(e)verytime the citizenship of a person is material or indispensable in a judicial or

administrative case, whatever the corresponding court or administrative authority decides
therein as to such citizenship is generally not considered as res adjudicata, hence it has to
be threshed out again and again as the occasion may demand.

An exception to the above rule was laid by this Court in Burca vs. Republic (51 SCRA 248
[1973]), viz:

We declare it to be a sound rule that where the citizenship of a party in a case is definitely
resolved by a court or by an administrative agency, as a material issue in the controversy,
after a full-blown hearing with the active participation of the Solicitor General or his
authorized representative, and this finding or the citizenship of the party is affirmed by this
Court, the decision on the matter shall constitute conclusive proof of such party's citizenship
in any other case or proceeding. But it is made clear that in no instance will a decision on the
question of citizenship in such cases be considered conclusive or binding in any other case
or proceeding, unless obtained in accordance with the procedure herein stated.

Thus, in order that the doctrine of res judicata may be applied in cases of citizenship, the following
must be present: 1) a person's citizenship must be raised as a material issue in a controversy where
said person is a party; 2) the Solicitor General or his authorized representative took active part in the
resolution thereof, and 3) the finding or citizenship is affirmed by this Court.

Gauged by the foregoing, We find the pre-conditions set forth in Burca inexistent in
the Arocha and Vivo cases relied upon by petitioners. Indeed, respondent William Gatchalian was
not even a party in said cases.

Coming now to the contention of petitioners that the arrest of respondent follows as a matter of
consequence based on the warrant of exclusion issued on July 6, 1962, coupled with
the Arocha and Vivo cases (Rollo, pp. 33), the Court finds the same devoid of merit.

Sec. 37 (a) of Commonwealth Act No. 613, as amended, otherwise known as the Immigration Act of
1940, reads:

Sec. 37. (a) The following aliens shall be arrested upon the warrant of the Commissioner of
Immigration or of any other officer designated by him for the purpose and deported upon the
warrant of the Commissioner of Immigration after a determination by the Board of
Commissioner of the existence of the ground for deportation as charged against the alien.
(Emphasis supplied)
From a perusal of the above provision, it is clear that in matters of implementing the Immigration Act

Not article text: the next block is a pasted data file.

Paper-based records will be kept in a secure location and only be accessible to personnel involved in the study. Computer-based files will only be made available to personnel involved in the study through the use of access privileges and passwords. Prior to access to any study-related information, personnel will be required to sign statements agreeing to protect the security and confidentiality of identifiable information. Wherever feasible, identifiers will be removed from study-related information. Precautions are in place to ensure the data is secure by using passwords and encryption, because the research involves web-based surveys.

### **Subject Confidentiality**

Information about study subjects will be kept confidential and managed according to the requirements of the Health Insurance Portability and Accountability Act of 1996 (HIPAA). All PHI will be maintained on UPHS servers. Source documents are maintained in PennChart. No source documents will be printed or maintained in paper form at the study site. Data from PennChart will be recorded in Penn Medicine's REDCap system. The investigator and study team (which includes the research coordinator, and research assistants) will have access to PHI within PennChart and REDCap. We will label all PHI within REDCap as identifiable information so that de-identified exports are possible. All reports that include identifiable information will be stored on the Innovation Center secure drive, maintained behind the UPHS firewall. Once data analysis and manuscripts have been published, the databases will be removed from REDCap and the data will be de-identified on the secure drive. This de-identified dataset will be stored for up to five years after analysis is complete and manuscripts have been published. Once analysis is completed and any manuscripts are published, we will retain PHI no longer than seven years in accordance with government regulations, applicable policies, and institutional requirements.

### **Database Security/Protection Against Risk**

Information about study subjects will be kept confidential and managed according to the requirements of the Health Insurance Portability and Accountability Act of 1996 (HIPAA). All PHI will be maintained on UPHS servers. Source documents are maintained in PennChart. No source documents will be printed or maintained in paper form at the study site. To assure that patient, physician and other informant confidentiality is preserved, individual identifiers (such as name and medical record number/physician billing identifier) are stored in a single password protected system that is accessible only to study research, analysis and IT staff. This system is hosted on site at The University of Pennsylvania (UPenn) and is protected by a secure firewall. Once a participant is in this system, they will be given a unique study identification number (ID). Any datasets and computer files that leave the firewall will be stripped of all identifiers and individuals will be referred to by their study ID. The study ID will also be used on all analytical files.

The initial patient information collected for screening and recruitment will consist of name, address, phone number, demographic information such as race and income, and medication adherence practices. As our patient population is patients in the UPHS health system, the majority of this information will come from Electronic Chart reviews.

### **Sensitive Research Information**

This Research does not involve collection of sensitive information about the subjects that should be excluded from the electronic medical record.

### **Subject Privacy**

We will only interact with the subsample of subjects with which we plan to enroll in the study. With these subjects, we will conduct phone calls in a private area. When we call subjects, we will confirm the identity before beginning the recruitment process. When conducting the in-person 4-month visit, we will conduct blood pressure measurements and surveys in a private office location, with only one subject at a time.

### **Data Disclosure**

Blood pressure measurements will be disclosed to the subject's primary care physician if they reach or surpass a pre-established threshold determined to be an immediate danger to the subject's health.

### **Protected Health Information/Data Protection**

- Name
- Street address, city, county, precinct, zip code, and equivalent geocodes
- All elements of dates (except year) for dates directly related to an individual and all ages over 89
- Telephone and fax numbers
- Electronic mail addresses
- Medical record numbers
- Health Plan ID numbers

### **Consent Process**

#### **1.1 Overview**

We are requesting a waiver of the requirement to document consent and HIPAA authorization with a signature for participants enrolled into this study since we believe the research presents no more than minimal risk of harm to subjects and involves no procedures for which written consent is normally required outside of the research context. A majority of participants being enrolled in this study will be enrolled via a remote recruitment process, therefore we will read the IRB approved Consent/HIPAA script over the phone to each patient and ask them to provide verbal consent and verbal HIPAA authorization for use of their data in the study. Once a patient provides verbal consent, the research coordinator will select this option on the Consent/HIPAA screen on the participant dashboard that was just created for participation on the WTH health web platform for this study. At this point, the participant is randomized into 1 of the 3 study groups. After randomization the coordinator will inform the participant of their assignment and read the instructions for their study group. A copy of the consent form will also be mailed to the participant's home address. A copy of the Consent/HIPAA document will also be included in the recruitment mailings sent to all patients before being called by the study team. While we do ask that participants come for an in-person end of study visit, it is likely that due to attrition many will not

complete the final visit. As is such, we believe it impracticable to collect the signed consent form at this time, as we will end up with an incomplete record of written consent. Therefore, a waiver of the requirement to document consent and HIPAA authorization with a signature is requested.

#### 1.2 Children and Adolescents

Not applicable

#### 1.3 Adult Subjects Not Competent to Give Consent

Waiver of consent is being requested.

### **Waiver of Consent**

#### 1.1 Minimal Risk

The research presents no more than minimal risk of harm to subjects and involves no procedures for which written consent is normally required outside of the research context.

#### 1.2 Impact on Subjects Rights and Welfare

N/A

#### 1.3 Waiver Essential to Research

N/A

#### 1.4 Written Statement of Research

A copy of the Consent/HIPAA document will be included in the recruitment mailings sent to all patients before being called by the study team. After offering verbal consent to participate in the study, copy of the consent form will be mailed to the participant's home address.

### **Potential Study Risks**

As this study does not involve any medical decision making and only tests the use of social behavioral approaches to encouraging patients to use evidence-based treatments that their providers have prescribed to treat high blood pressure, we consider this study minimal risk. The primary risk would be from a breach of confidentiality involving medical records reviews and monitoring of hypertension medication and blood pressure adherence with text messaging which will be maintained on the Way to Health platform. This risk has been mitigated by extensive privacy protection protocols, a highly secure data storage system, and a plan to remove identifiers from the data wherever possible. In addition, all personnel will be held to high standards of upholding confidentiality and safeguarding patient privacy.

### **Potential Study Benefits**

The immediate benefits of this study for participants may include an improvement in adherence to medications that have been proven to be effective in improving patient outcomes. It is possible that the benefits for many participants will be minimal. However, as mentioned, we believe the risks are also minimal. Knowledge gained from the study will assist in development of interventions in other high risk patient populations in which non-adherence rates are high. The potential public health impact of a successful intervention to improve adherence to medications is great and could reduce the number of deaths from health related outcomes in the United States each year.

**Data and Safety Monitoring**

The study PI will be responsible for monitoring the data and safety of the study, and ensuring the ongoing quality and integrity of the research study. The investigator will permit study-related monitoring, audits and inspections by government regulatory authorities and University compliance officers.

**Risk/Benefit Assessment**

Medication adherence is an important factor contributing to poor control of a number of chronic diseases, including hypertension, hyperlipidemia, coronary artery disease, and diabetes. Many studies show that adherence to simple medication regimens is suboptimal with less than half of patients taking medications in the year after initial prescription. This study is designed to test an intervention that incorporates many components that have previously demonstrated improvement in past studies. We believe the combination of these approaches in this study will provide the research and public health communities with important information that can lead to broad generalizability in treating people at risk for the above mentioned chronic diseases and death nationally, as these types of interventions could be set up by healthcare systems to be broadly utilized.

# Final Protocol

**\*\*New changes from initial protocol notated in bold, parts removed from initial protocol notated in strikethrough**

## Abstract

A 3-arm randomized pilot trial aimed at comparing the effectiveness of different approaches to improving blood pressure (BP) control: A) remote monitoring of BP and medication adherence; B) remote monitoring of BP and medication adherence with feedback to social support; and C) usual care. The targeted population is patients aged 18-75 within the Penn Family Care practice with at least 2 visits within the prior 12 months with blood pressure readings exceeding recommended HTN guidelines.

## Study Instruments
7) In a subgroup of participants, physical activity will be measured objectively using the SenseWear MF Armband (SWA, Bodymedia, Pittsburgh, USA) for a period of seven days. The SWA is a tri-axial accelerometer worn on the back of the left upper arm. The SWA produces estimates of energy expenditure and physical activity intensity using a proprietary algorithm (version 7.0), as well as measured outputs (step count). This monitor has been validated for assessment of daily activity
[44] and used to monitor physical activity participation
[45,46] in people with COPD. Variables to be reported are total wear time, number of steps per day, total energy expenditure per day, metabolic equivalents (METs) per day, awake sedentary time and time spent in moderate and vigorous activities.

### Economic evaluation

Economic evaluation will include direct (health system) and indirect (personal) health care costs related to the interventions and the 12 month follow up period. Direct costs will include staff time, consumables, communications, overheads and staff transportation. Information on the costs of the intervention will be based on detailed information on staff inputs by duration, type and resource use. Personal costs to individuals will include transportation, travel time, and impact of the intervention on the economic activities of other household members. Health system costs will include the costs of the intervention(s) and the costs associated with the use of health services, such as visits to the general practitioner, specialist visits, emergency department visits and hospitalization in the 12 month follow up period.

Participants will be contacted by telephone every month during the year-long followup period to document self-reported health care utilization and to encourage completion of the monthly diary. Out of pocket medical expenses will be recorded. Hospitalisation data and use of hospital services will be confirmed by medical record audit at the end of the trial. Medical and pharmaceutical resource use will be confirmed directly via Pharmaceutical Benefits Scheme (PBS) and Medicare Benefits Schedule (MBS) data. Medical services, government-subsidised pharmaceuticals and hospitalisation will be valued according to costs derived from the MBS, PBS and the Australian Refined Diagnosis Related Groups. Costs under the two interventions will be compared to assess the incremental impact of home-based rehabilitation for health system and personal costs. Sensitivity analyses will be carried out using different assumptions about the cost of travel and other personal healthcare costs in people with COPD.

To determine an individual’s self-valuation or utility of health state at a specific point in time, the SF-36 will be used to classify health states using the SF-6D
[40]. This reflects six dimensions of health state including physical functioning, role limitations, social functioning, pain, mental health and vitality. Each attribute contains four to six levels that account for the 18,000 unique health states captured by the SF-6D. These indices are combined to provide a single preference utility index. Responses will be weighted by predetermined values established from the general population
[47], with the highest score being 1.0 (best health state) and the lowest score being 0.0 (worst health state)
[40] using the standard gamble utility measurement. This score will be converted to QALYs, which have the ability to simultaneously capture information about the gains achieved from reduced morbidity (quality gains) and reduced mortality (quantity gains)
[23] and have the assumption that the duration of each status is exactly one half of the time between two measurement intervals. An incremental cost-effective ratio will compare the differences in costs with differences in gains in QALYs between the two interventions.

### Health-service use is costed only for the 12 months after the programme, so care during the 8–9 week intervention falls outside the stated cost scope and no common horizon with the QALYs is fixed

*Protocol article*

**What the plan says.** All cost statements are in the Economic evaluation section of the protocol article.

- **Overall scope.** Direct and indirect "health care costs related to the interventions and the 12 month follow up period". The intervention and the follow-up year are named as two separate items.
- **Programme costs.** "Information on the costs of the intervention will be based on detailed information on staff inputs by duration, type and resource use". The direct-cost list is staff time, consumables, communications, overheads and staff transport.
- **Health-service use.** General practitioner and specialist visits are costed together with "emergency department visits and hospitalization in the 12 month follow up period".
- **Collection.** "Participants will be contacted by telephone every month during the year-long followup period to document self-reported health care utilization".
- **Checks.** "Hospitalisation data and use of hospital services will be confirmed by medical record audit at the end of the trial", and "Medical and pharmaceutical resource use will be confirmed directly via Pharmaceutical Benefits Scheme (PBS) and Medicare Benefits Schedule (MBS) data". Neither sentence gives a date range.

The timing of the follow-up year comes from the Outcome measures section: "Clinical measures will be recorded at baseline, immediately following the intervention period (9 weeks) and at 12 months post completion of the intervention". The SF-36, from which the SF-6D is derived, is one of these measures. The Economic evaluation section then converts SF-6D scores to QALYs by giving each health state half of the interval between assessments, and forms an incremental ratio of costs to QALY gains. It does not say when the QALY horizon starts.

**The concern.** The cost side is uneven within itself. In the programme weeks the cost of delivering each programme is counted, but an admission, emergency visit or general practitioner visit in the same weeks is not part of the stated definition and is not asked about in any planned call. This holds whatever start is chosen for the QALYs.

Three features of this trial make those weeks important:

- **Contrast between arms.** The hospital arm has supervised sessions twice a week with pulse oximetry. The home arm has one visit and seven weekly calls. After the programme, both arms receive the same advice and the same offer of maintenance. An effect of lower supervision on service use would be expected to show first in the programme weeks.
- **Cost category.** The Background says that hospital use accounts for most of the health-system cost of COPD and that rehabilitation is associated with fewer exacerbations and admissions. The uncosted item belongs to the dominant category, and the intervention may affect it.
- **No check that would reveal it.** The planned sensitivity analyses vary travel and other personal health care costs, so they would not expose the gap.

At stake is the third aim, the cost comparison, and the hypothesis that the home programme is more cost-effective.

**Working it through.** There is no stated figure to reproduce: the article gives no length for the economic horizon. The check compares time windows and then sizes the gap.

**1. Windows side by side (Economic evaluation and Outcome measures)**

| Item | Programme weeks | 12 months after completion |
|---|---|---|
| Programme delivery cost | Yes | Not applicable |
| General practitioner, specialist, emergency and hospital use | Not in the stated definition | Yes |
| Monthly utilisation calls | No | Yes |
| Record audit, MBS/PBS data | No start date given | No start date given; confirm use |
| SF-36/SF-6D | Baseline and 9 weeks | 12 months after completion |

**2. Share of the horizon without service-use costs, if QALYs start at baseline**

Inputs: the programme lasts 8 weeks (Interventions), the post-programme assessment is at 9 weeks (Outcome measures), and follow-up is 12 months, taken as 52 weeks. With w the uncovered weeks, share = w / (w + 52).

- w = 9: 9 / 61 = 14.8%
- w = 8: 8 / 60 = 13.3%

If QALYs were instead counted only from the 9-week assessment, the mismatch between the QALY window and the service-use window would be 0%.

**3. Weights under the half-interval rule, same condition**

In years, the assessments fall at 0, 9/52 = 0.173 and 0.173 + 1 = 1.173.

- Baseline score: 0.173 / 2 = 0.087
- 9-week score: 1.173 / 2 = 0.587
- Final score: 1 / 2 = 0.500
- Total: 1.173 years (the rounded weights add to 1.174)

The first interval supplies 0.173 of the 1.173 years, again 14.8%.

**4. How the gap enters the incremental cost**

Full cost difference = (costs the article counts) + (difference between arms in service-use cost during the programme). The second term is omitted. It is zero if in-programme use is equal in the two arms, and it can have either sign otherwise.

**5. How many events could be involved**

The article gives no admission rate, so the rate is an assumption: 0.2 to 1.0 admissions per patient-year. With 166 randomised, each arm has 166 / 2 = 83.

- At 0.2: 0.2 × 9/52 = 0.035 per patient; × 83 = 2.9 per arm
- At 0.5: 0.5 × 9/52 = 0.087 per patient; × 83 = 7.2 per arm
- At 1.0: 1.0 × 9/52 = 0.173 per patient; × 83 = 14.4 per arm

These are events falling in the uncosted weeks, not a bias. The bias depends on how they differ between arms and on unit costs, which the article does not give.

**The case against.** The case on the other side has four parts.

insofar as deportation of aliens are concerned, the Commissioner of Immigration may issue warrants
of arrest only after a determination by the Board of Commissioners of the existence of the ground for
deportation as charged against the alien. In other words, a warrant of arrest issued by the
Commissioner of Immigration, to be valid, must be for the sole purpose of executing a final order of
deportation. A warrant of arrest issued by the Commissioner of Immigration for purposes of
investigation only, as in the case at bar, is null and void for being unconstitutional.

As We held in Qua Chee Gan vs. Deportation Board (supra), "(t)he constitution does not distinguish
warrants between a criminal case and administrative proceedings. And if one suspected of having
committed a crime is entitled to a determination of the probable cause against him, by a judge, why
should one suspected of a violation of an administrative nature deserve less guarantee?" It is not
indispensable that the alleged alien be arrested for purposes of investigation. If the purpose of the
issuance of the warrant of arrest is to determine the existence of probable cause, surely, it cannot
pass the test of constitutionality for only judges can issue the same (Sec. 2, Art. III, Constitution).

Hence, petitioners' argument that the arrest of respondent was based, ostensibly, on the July 6,
1962 warrant of exclusion has obviously no leg to stand on. The mission order/warrant of arrest
made no mention that the same was issued pursuant to a final order of deportation or warrant of

But there is one more thing that militates against petitioners' cause. As records indicate, which
petitioners conveniently omitted to state either in their petition or comment to the counter-petition of
respondent, respondent Gatchalian, along with others previously covered by the 1962 warrant of
exclusion, filed a motion for re-hearing before the Board of Special Inquiry (BSI) sometime in 1973.

On March 14, 1973, the Board of Special Inquiry, after giving due course to the motion for re-
hearing, submitted a memorandum to the then Acting Commissioner Victor Nituda (Annex "5",
counter-petition) recommending 1 the reconsideration of the July 6, 1962 decision of the then Board
of Commissioners which reversed the July 6, 1961 decision of the then Board of Special Inquiry No.
1 and 2 the lifting of the warrants of arrest issued against applicants. The memorandum inferred that
the "very basis of the Board of Commissioners in reversing the decision of the Board of Special
Inquiry was due to a forged cablegram by the then Secretary of Foreign Affairs, . . ., which was
dispatched to the Philippine Consulate in Hong Kong authorizing the registration of applicants as P.I.
citizens." The Board of Special Inquiry concluded that "(i)f at all, the cablegram only led to the